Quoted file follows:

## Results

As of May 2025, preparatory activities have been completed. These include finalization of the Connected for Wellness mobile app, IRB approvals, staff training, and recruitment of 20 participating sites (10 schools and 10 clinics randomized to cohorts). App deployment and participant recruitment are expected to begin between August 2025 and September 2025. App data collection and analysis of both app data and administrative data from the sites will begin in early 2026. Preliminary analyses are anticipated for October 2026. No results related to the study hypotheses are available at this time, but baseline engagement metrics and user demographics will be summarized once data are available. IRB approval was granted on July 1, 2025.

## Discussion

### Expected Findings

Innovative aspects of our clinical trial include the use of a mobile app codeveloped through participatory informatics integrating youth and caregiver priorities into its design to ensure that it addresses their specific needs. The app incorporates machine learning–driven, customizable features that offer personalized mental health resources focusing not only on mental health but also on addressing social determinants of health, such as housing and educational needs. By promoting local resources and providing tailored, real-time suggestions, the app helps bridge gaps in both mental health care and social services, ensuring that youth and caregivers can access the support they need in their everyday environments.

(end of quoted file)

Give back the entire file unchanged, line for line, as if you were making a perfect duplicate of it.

## Results

As of May 2025, preparatory activities have been completed. These include finalization of the Connected for Wellness mobile app, IRB approvals, staff training, and recruitment of 20 participating sites (10 schools and 10 clinics randomized to cohorts). App deployment and participant recruitment are expected to begin between August 2025 and September 2025. App data collection and analysis of both app data and administrative data from the sites will begin in early 2026. Preliminary analyses are anticipated for October 2026. No results related to the study hypotheses are available at this time, but baseline engagement metrics and user demographics will be summarized once data are available. IRB approval was granted on July 1, 2025.

## Discussion

### Expected Findings

Innovative aspects of our clinical trial include the use of a mobile app codeveloped through participatory informatics integrating youth and caregiver priorities into its design to ensure that it addresses their specific needs. The app incorporates machine learning–driven, customizable features that offer personalized mental health resources focusing not only on mental health but also on addressing social determinants of health, such as housing and educational needs. By promoting local resources and providing tailored, real-time suggestions, the app helps bridge gaps in both mental health care and social services, ensuring that youth and caregivers can access the support they need in their everyday environments.